Finer-grained components of fluvial sediments are usually deposited in overbank environments, and their preservation in the rock record is generally subordinate to that of the coarser-grained channel fills. However, though the fossil record and lithological characteristics of the Late Triassic Maleri Formation, Gondwana Supergroup of the Pranhita–Godavari continental rift basin, India, indicate that it is a fluvial deposit, the formation is characterized by thin sandstone bodies vertically separated by thicker fine-grained sediments. With the help of petrographic and sedimentological features, this study characterizes the fluvial system that produced a deposit dominated by fines. These syn-rift sediments provide valuable clues towards understanding the spectrum of fluvial processes operating in continental rift-basins.
We observe that the formation is dominated by stratified siltstone (mudrocks) rather than massive mudstones. These mudrocks contain a large quantity of silt to fine-sand-size pedogenic mud aggregates, and the preserved primary structures indicate transportation by traction currents. The internal organization of the mudrock units reveals that an admixture of pedogenic mud aggregates along with other sand-grade siliciclastic grains were transported through the channelized and unconfined reaches of a network of discontinuous ephemeral streams constituting the axial drainage of the rift basin. However, evidence for accumulation of fines in swamp-like environments is preserved in a few pedogenically modified mudstones that occur in between much thicker intervals of stratified mudrocks. On the other hand, the small bodies of cross-bedded carbonate grainstones and laminated marls indicate that the conditions suitable for precipitation of freshwater carbonates prevailed in some of these swampy areas.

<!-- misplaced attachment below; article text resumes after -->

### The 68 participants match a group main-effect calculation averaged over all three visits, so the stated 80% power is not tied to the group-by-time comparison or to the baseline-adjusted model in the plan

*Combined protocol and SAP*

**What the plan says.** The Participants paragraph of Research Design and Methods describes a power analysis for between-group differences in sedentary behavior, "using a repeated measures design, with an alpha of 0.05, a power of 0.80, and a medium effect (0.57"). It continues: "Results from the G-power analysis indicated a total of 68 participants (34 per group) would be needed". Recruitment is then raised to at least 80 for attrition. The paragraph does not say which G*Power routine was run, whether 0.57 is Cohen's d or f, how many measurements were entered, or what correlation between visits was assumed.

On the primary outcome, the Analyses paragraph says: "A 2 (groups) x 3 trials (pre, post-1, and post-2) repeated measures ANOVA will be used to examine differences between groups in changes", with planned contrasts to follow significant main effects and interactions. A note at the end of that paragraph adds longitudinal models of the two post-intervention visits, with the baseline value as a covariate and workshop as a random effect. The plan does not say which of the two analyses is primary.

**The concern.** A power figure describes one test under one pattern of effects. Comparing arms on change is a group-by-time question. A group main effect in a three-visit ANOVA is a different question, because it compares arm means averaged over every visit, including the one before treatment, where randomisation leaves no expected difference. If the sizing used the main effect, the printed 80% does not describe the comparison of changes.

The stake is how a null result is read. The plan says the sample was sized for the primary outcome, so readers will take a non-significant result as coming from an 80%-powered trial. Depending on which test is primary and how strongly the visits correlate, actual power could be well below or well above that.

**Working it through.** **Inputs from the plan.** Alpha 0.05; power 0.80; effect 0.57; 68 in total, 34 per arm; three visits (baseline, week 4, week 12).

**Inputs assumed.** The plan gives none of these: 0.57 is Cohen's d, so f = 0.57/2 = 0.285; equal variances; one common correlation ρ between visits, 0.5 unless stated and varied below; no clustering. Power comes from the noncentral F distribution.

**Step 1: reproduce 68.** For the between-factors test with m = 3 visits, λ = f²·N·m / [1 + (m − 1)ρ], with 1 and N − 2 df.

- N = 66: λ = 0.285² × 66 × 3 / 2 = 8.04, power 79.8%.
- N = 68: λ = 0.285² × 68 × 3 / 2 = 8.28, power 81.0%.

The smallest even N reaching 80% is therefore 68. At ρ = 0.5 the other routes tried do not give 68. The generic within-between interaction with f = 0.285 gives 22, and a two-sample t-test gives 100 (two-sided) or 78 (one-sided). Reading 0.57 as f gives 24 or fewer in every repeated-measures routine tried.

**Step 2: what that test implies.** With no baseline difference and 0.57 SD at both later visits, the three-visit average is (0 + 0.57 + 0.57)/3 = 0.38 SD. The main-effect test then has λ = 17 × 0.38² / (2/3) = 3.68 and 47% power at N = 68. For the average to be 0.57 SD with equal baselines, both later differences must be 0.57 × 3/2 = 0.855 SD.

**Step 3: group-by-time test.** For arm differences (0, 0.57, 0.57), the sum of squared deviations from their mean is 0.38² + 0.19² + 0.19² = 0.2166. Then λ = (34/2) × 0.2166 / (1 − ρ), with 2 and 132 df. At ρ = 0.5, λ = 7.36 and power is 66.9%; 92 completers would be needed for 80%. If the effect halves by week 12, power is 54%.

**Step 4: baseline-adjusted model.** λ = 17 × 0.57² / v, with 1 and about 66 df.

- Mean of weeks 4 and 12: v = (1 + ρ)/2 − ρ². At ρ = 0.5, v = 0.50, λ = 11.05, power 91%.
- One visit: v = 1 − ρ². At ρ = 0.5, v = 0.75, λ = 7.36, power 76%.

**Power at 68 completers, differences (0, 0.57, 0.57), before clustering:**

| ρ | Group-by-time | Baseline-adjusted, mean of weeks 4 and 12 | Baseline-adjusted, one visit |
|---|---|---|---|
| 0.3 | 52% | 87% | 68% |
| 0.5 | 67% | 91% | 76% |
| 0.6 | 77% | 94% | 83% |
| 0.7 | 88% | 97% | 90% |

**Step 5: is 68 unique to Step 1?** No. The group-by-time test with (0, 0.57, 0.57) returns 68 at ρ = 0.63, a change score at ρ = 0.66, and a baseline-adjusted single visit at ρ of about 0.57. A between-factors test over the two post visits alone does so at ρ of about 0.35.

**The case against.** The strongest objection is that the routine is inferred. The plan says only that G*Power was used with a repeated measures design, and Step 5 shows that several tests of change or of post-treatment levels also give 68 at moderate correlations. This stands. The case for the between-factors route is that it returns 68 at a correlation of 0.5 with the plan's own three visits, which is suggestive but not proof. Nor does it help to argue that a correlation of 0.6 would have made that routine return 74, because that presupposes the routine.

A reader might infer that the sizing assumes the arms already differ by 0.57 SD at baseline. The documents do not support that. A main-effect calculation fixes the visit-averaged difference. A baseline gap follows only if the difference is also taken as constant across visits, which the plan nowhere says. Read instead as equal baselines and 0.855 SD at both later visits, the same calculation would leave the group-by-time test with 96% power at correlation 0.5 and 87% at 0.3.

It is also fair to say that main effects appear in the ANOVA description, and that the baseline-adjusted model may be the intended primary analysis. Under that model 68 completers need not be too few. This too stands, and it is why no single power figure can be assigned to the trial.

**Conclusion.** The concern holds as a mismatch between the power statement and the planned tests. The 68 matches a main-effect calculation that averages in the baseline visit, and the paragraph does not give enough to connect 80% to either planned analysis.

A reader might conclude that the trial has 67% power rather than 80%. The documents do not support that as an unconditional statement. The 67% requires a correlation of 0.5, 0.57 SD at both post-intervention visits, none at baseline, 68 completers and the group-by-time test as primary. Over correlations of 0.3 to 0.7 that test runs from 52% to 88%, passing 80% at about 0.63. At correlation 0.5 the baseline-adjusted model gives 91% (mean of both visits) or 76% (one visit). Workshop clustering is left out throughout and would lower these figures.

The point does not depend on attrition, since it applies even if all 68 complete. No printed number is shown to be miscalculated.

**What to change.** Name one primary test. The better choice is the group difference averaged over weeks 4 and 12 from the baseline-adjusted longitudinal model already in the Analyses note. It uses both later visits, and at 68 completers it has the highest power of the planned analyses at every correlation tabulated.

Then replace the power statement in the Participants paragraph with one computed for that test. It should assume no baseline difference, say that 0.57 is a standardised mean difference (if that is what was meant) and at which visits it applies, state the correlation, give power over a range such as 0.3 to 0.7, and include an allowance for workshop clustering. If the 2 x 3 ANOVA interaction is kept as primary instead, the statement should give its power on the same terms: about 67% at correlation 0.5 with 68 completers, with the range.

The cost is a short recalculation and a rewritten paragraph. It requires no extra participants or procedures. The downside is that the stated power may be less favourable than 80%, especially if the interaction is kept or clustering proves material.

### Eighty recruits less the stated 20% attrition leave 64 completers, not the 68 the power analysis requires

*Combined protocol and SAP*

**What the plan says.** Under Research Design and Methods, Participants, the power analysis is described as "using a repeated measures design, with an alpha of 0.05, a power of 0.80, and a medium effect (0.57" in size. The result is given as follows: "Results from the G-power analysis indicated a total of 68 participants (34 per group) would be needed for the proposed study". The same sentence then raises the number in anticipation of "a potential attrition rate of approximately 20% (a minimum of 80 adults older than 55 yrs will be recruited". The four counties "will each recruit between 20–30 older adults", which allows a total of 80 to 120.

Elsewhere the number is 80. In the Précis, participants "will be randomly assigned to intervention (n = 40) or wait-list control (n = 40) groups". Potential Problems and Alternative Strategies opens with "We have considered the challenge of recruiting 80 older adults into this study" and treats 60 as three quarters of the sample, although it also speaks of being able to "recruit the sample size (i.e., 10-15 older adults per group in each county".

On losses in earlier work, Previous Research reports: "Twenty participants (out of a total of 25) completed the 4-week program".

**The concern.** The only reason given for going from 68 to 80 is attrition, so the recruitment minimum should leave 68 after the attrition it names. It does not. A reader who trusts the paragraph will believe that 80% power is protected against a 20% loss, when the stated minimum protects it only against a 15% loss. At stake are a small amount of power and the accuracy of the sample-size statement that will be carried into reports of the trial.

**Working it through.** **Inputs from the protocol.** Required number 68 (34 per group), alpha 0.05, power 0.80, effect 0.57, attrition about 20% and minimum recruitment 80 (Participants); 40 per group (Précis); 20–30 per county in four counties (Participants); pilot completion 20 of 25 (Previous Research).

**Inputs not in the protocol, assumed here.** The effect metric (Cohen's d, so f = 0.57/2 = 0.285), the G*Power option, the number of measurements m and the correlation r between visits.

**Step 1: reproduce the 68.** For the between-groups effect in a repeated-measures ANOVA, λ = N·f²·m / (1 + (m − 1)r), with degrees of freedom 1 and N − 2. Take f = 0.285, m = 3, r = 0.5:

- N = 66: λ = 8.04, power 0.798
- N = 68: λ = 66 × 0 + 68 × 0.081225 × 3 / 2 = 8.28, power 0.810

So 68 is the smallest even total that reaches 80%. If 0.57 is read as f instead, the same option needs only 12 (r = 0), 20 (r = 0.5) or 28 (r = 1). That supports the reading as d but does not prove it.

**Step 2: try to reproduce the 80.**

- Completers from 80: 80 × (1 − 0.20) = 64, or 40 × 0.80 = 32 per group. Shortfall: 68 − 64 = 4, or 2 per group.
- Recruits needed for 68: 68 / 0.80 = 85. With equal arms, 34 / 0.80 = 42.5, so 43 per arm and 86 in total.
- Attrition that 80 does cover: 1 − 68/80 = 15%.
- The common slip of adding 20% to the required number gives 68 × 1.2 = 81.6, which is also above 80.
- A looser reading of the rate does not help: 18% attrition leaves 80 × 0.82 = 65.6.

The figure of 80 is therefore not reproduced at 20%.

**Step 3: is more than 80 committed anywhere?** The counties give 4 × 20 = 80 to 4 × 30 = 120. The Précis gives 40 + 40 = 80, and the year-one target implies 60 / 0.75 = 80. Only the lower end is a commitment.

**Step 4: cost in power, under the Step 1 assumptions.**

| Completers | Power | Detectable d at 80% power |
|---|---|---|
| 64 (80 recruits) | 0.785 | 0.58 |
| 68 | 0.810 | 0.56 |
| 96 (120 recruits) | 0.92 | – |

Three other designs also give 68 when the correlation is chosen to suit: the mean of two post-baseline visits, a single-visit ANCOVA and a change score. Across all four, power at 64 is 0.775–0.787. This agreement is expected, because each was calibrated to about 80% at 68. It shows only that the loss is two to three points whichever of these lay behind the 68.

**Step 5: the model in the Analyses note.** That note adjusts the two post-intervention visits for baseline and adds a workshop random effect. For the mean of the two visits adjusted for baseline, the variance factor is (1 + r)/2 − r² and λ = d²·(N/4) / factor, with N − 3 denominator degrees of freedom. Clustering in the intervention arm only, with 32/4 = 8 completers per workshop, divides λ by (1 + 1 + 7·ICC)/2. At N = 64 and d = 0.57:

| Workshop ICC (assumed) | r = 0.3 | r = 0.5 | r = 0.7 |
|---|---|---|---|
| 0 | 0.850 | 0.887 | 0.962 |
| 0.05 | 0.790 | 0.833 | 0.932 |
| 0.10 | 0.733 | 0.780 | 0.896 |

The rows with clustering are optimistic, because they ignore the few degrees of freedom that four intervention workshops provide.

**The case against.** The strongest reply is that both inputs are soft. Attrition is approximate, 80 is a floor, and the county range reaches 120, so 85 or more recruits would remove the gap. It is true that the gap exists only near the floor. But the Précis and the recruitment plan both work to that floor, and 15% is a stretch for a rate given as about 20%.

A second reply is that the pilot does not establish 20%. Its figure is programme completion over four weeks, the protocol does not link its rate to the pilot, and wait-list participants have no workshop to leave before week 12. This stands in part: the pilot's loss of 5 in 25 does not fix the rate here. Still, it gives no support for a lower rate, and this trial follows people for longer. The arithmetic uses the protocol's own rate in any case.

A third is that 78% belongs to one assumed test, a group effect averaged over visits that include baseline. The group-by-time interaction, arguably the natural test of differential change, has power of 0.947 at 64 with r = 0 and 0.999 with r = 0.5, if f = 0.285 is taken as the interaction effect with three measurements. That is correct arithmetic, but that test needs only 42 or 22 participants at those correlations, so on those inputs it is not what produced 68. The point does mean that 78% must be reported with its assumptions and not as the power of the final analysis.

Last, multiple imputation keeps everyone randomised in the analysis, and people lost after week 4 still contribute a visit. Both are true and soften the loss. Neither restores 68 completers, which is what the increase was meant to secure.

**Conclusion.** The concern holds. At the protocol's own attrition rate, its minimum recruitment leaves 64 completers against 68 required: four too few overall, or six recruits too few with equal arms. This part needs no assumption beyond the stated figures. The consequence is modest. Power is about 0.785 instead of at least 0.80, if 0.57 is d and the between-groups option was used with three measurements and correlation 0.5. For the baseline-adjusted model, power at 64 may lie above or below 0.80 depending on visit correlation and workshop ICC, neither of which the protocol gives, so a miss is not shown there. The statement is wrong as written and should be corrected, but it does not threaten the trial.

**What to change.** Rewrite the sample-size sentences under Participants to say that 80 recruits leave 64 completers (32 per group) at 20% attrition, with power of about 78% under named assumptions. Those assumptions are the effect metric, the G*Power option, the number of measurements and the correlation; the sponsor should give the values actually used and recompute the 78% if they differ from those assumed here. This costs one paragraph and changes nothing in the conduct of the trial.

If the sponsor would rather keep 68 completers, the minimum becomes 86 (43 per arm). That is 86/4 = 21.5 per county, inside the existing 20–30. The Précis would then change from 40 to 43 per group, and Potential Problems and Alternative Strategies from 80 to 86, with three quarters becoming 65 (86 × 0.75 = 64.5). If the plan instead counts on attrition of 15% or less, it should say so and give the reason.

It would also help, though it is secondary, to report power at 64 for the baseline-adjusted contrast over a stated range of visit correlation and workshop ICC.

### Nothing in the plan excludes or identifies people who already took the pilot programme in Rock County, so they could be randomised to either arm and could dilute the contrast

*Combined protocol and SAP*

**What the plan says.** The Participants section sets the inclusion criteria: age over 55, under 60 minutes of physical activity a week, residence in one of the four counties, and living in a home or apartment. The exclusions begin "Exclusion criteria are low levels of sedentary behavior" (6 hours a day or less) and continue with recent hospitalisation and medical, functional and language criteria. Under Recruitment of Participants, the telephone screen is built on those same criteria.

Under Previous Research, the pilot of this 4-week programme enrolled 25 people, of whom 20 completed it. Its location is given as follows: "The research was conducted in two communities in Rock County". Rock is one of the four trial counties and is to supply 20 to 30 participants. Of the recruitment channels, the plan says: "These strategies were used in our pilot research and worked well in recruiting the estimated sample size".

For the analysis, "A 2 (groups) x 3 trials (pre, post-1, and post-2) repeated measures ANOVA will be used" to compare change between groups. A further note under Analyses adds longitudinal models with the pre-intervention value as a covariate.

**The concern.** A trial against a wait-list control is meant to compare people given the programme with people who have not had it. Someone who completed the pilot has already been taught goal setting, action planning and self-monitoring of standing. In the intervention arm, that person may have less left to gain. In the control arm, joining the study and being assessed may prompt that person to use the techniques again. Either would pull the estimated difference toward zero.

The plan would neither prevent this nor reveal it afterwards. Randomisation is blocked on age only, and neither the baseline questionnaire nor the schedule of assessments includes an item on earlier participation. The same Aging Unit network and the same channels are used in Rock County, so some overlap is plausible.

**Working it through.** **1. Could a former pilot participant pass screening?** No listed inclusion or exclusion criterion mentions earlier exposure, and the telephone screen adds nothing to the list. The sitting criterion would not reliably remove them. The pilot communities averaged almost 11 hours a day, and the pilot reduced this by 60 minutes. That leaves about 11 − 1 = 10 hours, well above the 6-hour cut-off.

The sedimentary features of the thinner sheet-sandstone bodies associated with the mudrocks suggest that though the overall character of the fluvial system remained unchanged the sandstones were deposited during the phases of higher discharge. We suggest that the basin was persistently fed with a sediment load rich in mud aggregate produced in the vertic soils forming on the shales and limestones in the source area under a warm climate and seasonal rainfall.